After Syriza’s victory in Greece, investors are fretting that Spain’s “We Can” party could derail reform plans and fiscal discipline. They needn’t worry. The Podemos target is the demon of corruption. Even if the movement has already peaked, it has done the country a service.
The states of India need a break. They have lived with spending curbs that New Delhi has never accepted for itself. But this has bred angst. The upcoming budget is a chance to boost regional spending even as the federal government cuts back. The rebalancing will spur GDP growth.
Fringe movements may fuel dangerous populism. But new political parties sometimes offer a healthy response to the intellectual bankruptcy of the established order. Greece’s Syriza government could yet demonstrate how a reworked left can reinvigorate finance and the job market.
A resounding election victory for the radical left party has pushed Greece closer to quitting the euro zone. But Syriza should be able to cut a deal with the country’s European creditors to avoid bankruptcy – provided both sides are rational.
It’s easy to see why the rich and powerful in Davos are concerned about geopolitical risk. The world looks more dangerous and violent than a year ago. But a financial system that’s so little changed since the crisis poses a closer threat to global order and prosperity.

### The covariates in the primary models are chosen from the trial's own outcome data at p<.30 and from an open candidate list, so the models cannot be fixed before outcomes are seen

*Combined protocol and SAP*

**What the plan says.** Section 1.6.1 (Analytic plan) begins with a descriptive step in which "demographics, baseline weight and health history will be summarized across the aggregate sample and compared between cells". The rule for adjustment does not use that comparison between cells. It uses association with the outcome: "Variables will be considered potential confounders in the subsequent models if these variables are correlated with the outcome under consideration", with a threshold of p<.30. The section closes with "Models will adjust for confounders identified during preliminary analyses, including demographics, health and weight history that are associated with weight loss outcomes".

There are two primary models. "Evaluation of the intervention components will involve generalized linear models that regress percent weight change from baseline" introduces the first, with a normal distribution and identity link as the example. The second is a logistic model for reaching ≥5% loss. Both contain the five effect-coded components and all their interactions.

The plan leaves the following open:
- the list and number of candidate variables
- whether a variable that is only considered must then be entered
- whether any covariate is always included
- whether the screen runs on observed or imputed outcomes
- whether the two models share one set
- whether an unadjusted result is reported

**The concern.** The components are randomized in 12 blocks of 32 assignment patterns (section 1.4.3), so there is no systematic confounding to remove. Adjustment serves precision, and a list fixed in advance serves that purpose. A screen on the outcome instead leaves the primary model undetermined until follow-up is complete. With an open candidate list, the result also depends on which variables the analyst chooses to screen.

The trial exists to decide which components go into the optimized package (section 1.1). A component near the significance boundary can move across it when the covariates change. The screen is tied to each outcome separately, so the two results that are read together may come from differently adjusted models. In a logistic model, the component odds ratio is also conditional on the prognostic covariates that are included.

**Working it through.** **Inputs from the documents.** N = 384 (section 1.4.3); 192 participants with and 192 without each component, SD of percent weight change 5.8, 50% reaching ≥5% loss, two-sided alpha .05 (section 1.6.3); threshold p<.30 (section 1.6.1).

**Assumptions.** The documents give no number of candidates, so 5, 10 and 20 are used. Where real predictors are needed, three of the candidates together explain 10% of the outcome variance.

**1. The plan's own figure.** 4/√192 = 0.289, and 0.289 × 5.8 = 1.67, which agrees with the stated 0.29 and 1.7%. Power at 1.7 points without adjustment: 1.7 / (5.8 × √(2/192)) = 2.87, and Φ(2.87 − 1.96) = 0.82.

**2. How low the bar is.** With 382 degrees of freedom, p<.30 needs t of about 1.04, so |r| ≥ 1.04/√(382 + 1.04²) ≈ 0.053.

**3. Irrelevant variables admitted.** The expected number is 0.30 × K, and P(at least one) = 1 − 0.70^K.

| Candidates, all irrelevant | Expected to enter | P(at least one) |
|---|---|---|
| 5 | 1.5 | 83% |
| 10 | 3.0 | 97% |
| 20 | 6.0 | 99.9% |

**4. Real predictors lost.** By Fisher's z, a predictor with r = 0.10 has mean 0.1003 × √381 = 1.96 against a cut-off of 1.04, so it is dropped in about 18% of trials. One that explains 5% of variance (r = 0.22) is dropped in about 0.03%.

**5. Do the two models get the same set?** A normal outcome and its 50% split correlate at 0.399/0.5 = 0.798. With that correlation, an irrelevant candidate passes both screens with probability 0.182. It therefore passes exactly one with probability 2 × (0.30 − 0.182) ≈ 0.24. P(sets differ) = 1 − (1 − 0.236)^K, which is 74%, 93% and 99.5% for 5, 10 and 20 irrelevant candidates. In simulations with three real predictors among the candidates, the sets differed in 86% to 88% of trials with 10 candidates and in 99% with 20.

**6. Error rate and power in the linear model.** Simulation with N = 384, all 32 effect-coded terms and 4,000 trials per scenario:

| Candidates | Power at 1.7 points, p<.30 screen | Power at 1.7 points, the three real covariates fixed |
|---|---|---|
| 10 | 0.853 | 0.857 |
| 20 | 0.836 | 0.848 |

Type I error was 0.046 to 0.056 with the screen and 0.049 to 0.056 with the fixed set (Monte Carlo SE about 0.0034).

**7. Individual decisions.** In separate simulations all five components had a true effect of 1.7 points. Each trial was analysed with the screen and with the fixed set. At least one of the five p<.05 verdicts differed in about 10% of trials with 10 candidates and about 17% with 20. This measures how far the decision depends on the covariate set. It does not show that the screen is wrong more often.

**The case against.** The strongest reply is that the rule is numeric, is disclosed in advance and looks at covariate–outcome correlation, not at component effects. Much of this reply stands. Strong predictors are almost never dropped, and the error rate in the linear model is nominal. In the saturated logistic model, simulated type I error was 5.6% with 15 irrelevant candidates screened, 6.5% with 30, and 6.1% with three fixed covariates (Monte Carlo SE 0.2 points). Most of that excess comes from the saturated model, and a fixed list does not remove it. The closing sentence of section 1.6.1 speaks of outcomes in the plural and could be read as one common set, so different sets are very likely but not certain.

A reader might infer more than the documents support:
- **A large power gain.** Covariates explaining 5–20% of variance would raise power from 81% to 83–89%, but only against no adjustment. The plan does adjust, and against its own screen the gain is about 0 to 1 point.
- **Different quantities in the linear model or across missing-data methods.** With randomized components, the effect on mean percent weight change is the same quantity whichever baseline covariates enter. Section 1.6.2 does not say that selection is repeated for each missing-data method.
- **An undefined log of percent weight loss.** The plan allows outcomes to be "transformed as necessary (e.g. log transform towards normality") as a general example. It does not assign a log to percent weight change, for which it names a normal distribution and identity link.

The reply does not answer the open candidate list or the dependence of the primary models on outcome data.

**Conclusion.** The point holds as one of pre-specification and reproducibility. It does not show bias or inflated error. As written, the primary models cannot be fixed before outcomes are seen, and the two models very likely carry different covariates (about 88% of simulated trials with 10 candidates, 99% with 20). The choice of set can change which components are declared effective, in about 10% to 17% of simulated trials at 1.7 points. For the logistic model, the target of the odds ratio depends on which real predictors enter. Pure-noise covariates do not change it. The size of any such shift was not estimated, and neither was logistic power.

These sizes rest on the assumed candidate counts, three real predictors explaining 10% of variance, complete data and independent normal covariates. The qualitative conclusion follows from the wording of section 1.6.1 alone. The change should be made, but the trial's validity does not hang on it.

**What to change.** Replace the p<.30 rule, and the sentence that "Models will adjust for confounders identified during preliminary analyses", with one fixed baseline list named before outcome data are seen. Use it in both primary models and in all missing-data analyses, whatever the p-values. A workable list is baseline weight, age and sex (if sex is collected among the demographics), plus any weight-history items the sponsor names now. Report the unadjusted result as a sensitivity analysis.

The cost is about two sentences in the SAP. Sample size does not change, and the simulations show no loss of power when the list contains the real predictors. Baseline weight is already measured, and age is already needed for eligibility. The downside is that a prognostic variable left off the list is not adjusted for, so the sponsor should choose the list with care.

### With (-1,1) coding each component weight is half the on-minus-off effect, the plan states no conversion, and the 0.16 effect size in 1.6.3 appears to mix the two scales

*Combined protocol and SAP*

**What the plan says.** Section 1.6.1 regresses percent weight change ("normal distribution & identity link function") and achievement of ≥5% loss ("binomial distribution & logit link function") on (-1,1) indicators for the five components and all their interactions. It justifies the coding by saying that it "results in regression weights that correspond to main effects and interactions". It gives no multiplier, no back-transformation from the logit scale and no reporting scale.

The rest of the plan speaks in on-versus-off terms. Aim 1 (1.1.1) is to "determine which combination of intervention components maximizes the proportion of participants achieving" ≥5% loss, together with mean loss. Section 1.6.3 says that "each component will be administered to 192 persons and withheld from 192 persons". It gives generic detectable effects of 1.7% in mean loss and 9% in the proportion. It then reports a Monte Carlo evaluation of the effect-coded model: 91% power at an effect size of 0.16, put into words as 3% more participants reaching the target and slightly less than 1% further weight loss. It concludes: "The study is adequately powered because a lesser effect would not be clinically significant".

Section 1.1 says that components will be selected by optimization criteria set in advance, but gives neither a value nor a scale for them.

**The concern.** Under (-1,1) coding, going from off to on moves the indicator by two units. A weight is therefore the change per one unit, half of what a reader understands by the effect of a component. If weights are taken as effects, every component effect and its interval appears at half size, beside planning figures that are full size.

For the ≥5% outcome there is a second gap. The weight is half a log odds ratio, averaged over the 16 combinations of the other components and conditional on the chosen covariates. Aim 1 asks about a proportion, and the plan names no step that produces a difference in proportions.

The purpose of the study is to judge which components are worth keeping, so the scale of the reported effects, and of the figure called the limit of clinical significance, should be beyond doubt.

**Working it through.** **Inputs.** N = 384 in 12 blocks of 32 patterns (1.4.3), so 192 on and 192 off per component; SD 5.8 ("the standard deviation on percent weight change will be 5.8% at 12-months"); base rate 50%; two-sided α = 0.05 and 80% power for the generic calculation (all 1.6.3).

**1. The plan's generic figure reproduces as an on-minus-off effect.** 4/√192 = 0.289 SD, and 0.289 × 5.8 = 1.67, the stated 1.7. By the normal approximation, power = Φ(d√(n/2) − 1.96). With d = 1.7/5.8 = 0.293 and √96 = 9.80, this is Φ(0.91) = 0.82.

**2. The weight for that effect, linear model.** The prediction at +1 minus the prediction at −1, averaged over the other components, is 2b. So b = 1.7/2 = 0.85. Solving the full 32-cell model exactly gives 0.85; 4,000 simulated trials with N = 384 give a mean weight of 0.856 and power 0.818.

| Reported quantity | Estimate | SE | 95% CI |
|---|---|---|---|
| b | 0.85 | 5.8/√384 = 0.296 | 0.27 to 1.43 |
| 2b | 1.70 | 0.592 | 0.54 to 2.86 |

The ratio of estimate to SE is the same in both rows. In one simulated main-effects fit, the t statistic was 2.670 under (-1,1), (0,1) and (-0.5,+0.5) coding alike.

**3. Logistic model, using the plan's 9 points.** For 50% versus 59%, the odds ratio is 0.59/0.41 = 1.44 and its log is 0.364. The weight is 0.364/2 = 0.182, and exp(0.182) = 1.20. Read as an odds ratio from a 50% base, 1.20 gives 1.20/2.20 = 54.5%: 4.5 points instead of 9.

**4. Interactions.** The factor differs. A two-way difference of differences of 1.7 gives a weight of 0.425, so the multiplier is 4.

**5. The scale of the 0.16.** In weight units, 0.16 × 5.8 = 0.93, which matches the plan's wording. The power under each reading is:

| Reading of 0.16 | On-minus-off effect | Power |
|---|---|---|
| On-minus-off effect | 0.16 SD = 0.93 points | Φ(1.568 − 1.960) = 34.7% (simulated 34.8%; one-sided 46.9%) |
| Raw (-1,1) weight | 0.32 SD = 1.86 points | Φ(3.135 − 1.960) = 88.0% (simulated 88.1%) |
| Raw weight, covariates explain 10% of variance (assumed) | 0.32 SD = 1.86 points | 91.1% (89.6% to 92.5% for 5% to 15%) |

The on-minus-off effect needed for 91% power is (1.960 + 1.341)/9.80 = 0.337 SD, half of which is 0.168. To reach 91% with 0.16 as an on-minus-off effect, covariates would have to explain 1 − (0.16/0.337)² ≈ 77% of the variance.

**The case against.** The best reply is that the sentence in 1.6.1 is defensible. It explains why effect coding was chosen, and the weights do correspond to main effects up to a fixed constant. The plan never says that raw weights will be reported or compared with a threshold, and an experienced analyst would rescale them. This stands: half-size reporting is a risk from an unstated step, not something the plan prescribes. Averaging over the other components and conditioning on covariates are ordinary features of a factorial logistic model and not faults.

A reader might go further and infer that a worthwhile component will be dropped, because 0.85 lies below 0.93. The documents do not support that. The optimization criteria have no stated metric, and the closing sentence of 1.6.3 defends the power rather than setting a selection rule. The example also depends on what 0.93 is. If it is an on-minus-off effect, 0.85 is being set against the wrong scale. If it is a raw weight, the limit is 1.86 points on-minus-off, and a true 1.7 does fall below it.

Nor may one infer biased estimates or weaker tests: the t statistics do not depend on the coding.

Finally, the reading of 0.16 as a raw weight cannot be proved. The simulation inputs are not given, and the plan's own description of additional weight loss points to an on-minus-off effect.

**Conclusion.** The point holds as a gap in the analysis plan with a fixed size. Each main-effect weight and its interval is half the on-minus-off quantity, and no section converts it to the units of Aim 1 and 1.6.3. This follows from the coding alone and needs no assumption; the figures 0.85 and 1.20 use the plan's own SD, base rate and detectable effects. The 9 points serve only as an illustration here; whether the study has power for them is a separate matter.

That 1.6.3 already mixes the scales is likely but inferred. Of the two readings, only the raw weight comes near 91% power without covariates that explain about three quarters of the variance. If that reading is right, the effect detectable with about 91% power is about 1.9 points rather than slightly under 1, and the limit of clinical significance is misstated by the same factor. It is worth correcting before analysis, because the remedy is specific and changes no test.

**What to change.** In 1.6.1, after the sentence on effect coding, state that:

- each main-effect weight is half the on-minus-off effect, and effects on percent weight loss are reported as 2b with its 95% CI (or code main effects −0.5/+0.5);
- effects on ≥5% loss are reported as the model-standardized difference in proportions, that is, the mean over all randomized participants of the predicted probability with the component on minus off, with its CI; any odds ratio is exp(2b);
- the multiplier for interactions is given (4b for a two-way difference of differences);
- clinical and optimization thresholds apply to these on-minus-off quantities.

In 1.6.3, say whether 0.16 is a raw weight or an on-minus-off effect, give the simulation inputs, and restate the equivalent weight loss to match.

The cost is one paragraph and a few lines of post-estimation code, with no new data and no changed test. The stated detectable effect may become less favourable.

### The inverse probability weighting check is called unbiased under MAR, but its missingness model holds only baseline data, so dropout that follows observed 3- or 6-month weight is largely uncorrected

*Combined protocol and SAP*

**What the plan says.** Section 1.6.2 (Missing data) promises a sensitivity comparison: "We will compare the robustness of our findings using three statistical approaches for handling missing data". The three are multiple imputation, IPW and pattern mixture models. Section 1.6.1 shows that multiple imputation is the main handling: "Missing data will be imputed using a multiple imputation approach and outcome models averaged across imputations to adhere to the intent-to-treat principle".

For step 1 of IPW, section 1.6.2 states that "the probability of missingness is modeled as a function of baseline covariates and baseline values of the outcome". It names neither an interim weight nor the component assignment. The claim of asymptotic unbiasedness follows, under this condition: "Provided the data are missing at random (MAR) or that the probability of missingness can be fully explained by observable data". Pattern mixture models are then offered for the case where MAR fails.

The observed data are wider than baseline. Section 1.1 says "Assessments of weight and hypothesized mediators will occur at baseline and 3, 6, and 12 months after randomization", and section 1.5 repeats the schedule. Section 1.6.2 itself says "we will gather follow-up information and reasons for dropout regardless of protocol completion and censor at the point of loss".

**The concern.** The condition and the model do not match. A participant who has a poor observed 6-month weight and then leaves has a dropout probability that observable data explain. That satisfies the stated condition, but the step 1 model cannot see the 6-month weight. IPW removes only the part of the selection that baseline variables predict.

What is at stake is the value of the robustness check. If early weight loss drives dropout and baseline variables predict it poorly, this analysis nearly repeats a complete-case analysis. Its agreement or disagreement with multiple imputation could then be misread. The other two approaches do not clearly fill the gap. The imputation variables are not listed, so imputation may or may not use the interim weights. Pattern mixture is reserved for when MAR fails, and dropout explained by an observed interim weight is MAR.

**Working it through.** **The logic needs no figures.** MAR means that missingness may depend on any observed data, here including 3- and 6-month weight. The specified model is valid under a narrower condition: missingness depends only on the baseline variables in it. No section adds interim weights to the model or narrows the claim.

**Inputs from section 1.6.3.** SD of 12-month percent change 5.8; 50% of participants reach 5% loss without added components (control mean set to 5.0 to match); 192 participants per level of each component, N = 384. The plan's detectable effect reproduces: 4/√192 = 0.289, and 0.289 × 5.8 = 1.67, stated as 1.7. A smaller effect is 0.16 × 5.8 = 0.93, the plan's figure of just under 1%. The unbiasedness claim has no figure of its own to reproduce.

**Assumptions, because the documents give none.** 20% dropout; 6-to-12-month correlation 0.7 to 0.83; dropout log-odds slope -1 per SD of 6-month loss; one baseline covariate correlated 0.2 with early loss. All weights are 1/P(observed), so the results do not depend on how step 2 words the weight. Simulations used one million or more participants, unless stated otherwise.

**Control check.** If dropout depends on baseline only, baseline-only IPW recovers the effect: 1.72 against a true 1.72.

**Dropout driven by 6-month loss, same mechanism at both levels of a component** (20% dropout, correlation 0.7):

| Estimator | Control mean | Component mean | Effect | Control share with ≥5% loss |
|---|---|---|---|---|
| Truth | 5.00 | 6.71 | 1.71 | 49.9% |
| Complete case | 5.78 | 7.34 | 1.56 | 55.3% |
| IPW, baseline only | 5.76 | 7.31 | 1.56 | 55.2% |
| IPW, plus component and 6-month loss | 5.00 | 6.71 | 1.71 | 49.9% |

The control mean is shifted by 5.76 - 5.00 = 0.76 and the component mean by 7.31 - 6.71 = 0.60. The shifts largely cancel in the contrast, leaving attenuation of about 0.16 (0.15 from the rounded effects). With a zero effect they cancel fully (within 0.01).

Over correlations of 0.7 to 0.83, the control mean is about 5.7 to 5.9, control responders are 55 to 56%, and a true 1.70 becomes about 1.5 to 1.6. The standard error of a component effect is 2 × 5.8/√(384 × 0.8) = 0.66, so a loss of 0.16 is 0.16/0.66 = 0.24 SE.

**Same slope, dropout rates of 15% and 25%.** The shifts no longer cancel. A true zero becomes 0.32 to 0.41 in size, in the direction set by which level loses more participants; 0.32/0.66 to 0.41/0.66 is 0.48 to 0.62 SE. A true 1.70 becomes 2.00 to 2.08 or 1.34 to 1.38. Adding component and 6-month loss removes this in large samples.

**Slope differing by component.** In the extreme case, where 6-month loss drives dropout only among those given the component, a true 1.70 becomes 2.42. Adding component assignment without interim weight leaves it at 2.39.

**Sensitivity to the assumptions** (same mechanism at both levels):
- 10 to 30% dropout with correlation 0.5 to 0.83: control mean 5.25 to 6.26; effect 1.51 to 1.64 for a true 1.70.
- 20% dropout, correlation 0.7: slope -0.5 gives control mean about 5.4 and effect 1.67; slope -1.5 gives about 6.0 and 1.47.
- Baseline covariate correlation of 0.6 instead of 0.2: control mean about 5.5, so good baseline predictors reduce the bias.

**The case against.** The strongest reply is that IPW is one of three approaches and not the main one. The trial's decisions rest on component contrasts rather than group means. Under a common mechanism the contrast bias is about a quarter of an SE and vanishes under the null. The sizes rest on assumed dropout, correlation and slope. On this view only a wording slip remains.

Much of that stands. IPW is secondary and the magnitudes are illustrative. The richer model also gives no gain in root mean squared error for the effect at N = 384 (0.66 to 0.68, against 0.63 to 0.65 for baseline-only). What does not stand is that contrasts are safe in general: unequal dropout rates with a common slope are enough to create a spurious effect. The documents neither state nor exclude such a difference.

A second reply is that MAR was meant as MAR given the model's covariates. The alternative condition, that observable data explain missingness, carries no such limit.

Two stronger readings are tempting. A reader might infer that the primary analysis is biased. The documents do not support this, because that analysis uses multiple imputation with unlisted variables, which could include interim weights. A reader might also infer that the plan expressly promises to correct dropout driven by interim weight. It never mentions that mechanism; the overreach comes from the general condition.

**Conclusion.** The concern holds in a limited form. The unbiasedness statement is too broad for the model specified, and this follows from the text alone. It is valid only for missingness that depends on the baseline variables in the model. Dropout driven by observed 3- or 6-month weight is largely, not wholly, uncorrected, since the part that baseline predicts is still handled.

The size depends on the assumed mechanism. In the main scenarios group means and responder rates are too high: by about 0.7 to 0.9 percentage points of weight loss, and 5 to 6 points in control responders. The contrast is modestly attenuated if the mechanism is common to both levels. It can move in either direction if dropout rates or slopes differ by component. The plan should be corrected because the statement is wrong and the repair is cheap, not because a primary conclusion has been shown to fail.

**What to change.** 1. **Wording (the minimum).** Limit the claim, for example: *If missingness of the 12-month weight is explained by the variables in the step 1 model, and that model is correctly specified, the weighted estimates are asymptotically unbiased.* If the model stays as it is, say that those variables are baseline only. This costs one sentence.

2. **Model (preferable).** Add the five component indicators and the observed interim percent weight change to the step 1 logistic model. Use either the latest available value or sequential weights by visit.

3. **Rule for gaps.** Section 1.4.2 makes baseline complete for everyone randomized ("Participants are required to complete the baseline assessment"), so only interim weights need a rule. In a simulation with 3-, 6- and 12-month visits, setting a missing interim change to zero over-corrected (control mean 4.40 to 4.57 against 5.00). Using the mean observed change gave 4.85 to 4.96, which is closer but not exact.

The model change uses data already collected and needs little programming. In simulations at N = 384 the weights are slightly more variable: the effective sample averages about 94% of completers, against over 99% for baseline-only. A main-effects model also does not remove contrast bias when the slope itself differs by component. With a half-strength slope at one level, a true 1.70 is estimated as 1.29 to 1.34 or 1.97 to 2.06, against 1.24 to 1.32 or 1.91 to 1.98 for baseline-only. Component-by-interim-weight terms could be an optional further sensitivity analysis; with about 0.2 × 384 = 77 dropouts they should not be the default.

The widening gap between the Capital Class and the rest threatens global prosperity. Ford was a pioneer at voluntarily paying employees more, as U.S. insurer Aetna did last week. The great American auto entrepreneur would also have applauded Obama’s plan to tax workers less.
Inequality is a global problem trapped in dysfunctional national debates, and the numbers often confuse. It is easier to cut wealth than reduce poverty. But rich and poor countries have options to do both.
The carmaker’s swift bankruptcy sparked less soul-searching than the process of determining who died from faulty ignitions. Bringing Ken Feinberg in will go down as CEO Mary Barra’s smartest decision. She should go a step further and memorialize the dead in the lobby of GM’s HQ.
If Syriza wins the coming election, the radical-left group will have to come to terms with the country’s euro zone creditors rapidly. Otherwise, by end-February, the state’s cash will run out and the ECB will no longer provide a lifeline to Greek banks, maybe triggering panic.
At $55 a barrel, crude is still too expensive for the industry to be rational about development. But after the big price drop, some consumers will pay too little for a rational economy. And the market drama wastes resources. The right goals are a weak cartel and high user taxes.